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Are you feeling overworked?

Hard as it is to put the work-a-hol down, sometimes the best move you can make for your day job is to ditch it and play.

Hard as it is to put the work-a-hol down, sometimes the best move you can make for your day job is to ditch it and play.


“We have a notion in our country that work is like a marathon, you just do more and more and more,” offers “Feeling Overworked” author Ellen Galinsky. “That’s out of sync with how our bodies operate. To be creative, we need time for rest and recovery.”


Those rest and relaxation pit-stops during the daily rat race can replenish more than your inner artist: They can let you live longer, sleep sounder, age with elegance and churn out office accomplishments that will draw the envy of your over-toiled job mates.


“If businesses operated on how people actually function, we would be more efficient,” Galinsky claims. She drums up a dreadful statistic concerning the 27 percent of Americans whose job-related sleep troubles are sabotaging their jobs. Another 31 percent are debilitated by stress, she laments — and that was before the recession.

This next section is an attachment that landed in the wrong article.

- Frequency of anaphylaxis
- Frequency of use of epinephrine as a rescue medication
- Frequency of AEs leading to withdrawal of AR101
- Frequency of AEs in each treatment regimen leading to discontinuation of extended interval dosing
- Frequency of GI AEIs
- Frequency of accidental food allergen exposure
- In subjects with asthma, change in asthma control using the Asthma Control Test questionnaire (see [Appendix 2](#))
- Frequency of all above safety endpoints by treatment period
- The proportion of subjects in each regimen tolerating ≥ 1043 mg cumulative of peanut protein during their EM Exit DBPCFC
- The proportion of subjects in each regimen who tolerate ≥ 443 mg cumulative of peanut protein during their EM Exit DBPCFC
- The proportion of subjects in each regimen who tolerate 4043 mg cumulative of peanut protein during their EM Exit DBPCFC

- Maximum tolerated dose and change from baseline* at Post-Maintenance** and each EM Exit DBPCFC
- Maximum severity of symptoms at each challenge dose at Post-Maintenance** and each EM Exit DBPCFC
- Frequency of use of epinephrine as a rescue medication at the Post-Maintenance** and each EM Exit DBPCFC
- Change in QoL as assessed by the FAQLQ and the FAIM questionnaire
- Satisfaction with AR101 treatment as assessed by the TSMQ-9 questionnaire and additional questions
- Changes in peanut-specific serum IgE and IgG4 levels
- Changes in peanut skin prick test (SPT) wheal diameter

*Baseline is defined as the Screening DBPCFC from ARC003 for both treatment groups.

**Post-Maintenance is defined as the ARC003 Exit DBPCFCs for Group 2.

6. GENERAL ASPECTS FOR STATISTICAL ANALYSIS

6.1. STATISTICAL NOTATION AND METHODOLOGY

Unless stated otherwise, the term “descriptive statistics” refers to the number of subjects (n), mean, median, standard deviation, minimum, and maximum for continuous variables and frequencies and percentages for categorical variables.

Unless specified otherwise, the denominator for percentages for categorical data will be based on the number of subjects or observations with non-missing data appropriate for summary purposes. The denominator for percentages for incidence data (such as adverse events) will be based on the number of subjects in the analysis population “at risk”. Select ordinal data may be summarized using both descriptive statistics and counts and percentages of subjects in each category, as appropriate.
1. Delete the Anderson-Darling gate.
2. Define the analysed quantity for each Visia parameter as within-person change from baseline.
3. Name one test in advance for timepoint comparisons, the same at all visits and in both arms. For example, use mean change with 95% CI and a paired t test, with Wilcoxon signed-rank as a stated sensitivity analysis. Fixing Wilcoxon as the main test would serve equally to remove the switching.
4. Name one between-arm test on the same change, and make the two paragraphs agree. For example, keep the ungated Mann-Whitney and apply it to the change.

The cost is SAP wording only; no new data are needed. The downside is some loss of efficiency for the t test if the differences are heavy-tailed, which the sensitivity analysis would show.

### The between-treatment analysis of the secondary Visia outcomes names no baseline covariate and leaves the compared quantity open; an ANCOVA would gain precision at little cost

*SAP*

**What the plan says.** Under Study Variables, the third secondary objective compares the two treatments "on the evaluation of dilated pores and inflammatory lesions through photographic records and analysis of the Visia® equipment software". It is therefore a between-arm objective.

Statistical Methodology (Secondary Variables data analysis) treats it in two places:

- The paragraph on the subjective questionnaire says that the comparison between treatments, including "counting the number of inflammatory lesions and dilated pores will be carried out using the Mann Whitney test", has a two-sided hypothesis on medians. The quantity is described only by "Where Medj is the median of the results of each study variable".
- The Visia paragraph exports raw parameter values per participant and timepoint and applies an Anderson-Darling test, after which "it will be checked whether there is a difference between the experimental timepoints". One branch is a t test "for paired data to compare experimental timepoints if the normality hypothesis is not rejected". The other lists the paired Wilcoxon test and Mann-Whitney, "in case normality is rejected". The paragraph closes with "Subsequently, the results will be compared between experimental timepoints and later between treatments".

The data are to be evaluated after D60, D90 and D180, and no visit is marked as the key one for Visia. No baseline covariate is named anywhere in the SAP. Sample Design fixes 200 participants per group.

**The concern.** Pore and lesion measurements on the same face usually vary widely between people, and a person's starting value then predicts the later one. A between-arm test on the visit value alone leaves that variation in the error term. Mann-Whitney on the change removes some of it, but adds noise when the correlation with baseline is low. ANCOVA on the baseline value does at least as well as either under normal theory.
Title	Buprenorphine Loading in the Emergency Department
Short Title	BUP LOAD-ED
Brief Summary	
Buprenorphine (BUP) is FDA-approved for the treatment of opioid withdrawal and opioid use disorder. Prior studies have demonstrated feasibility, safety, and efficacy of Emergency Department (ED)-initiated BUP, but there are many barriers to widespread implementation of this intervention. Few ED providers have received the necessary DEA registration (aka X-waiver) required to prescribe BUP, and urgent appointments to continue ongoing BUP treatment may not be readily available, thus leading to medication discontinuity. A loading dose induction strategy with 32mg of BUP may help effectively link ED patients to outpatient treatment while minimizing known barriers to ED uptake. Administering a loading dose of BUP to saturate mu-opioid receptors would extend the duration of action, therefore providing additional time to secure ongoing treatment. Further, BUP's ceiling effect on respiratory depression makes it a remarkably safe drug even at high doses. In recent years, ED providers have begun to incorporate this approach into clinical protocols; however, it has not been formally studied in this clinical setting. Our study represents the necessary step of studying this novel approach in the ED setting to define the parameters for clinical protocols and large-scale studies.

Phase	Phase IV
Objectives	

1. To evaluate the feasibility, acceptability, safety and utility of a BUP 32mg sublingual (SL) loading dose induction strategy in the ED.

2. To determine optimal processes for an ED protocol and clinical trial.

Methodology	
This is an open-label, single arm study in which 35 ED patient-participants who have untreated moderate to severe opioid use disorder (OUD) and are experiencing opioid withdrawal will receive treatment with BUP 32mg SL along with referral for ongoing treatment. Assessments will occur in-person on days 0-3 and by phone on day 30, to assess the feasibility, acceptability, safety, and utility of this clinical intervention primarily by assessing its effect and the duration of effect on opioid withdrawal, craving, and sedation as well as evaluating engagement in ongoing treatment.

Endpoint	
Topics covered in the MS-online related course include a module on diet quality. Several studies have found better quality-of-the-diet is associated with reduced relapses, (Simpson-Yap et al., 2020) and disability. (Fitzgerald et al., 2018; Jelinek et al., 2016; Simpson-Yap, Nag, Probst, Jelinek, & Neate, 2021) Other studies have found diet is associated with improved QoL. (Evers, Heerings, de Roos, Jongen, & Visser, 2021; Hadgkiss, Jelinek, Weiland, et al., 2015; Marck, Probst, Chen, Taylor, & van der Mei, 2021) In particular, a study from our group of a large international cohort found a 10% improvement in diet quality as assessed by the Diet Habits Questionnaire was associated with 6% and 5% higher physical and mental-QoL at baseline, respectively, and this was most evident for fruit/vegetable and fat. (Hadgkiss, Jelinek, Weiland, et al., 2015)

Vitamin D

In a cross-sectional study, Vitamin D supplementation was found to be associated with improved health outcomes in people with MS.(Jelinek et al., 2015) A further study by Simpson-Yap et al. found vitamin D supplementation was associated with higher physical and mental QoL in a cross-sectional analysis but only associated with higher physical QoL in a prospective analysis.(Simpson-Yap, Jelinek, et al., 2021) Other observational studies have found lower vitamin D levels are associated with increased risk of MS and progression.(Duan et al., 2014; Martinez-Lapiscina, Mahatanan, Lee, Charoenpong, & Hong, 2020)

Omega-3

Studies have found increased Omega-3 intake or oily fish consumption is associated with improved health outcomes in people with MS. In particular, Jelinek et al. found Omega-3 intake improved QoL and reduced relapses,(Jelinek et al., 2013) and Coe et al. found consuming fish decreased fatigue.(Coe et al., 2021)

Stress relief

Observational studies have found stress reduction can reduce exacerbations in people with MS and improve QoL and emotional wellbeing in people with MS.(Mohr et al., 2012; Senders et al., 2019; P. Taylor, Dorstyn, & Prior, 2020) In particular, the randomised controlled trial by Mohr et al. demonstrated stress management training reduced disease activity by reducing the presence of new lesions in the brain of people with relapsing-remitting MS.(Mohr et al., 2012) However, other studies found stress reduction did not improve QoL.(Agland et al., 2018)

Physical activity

When you’re that stretched thin, stretch your legs, recommends Maggie Mistal, host of Sirius Radio’s “Making a Living.”


“Taking occasional walks can make a huge difference,” she notes. “The longer you sit at your desk, the more you’re at risk for health problems.”


To get the most return from your workdays, ensure you’re getting the most from your days away. Career mentor Cindy Pladziewicz says that means discovering some after-hours joy time, spent on pastimes pleasant enough to let you forget where you abandoned your iPhone.


“Find something that will engage you,” she suggests. “It could be a sport, time in nature, music, something laid back — but the key is that you take a break.”


The irony, Galinsky notes, is that those who invest the most of ourselves in our careers spend the scantest time reflecting on what it is we’re chasing.


“If it often takes having an illness before people start living the way they want to,” she observes. “We shouldn’t have to make that responsible for living the way we want to live.”

 
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